naturally work themselves out. When
those agents are ignorant, have perverse, irrational expectations
(perhaps due to unfounded rumors or panic), or work in collusion with
others, markets can fail. This
can also happen when public
goods are involved, and/or economic problems cross some line and become
social, environmental, or health ones. Then public demand can force
governments to act for the common good, to right social or environmental
markets fail to allocate adequate resources to poor
people—pricing them out of participating—governments often step in.
When businesses or markets fail and governments intervene, free
markets become not so free! Some
intervention is accepted by nearly everyone: laws to support the market
system (maintaining the monetary system, enforcing contracts, private
property rights, etc.) and its competitive framework (combating fraud,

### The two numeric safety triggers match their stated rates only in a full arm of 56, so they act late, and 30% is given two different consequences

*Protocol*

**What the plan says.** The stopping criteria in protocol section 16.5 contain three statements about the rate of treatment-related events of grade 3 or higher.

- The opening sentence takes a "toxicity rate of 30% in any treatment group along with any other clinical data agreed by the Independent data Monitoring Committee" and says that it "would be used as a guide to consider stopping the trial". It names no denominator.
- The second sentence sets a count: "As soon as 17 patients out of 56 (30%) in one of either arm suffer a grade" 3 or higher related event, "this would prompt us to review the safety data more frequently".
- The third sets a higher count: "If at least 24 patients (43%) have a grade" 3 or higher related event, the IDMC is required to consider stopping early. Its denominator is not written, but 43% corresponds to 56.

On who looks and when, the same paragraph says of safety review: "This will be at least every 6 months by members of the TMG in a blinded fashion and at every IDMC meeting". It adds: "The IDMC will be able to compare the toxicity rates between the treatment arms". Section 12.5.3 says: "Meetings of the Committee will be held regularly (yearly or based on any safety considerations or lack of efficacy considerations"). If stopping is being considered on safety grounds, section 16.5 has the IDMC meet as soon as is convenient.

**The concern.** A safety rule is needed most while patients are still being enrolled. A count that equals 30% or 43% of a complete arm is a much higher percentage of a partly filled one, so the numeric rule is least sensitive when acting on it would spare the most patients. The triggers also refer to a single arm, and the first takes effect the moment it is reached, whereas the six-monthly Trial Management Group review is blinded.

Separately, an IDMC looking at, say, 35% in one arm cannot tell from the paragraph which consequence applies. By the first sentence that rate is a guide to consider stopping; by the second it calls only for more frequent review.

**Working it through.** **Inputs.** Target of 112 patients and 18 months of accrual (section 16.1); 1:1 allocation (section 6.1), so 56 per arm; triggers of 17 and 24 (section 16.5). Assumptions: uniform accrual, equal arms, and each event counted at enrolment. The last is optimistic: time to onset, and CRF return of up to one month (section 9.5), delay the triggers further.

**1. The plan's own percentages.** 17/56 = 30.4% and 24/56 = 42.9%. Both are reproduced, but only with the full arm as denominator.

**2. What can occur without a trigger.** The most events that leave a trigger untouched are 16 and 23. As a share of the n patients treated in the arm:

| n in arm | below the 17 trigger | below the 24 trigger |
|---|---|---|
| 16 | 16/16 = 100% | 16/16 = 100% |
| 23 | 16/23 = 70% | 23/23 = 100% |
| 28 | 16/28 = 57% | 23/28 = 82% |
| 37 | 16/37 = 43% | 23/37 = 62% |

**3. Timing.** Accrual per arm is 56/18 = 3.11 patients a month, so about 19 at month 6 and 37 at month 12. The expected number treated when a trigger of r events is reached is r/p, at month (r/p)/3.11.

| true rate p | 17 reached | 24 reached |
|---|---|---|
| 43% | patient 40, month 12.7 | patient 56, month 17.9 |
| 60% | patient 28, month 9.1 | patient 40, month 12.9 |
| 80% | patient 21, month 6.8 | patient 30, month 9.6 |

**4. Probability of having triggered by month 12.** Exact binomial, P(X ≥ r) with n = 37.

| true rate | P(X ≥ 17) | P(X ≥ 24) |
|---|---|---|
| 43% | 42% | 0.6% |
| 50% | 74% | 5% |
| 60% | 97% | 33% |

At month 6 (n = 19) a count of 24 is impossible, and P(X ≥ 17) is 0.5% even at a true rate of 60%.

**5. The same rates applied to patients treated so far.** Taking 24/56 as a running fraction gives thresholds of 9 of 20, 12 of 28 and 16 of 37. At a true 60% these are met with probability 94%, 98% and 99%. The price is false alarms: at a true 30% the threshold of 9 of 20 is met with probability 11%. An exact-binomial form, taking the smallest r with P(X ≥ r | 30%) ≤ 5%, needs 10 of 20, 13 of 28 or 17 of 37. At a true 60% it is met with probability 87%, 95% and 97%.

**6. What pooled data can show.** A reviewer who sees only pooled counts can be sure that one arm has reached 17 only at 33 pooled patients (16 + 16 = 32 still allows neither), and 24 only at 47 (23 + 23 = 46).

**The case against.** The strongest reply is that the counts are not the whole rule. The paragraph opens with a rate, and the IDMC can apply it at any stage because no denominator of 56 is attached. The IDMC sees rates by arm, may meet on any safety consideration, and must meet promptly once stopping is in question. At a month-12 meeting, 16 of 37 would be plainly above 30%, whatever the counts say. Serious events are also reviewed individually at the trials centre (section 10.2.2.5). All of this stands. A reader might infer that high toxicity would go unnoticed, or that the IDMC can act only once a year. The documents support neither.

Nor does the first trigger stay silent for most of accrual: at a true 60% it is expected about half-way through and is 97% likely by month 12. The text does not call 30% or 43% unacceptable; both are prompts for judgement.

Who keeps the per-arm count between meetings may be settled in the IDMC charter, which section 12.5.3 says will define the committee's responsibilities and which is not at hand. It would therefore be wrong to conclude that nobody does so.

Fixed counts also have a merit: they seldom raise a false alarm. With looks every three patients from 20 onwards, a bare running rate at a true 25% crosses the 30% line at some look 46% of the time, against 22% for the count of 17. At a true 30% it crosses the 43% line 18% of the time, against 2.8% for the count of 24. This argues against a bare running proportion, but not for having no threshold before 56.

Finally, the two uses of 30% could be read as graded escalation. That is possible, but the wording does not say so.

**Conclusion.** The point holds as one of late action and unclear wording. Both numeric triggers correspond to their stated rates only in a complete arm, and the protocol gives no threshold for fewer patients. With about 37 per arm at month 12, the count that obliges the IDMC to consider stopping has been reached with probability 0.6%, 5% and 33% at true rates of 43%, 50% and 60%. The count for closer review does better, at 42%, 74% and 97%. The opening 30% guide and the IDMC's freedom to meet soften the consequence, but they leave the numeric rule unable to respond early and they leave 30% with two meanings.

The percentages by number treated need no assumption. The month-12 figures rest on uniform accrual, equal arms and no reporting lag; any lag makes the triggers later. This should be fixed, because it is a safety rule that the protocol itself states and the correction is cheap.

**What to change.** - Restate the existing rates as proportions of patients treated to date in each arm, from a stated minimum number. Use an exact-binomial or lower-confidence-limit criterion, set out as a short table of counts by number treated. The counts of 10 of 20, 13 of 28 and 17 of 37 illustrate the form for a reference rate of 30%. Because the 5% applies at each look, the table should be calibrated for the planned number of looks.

unfair monopoly, etc.) Beyond
that, economic individualists disdain government meddling to set prices,
provide subsidies, bailout private firms in exchange for an
ownership stake, etc. They
often oppose raising taxes to fund social programs—which social
welfare states (theme #49A) depend on.
They especially don't like programs to redistribute income.
With the global economic crisis casting doubt on "markets
know best," by 2009 many governments were looking
beyond neoclassical economics to restore prosperity.
In the USA, in particular, it was not a fun time to be an
Market Sets the Price
Through Supply and Demand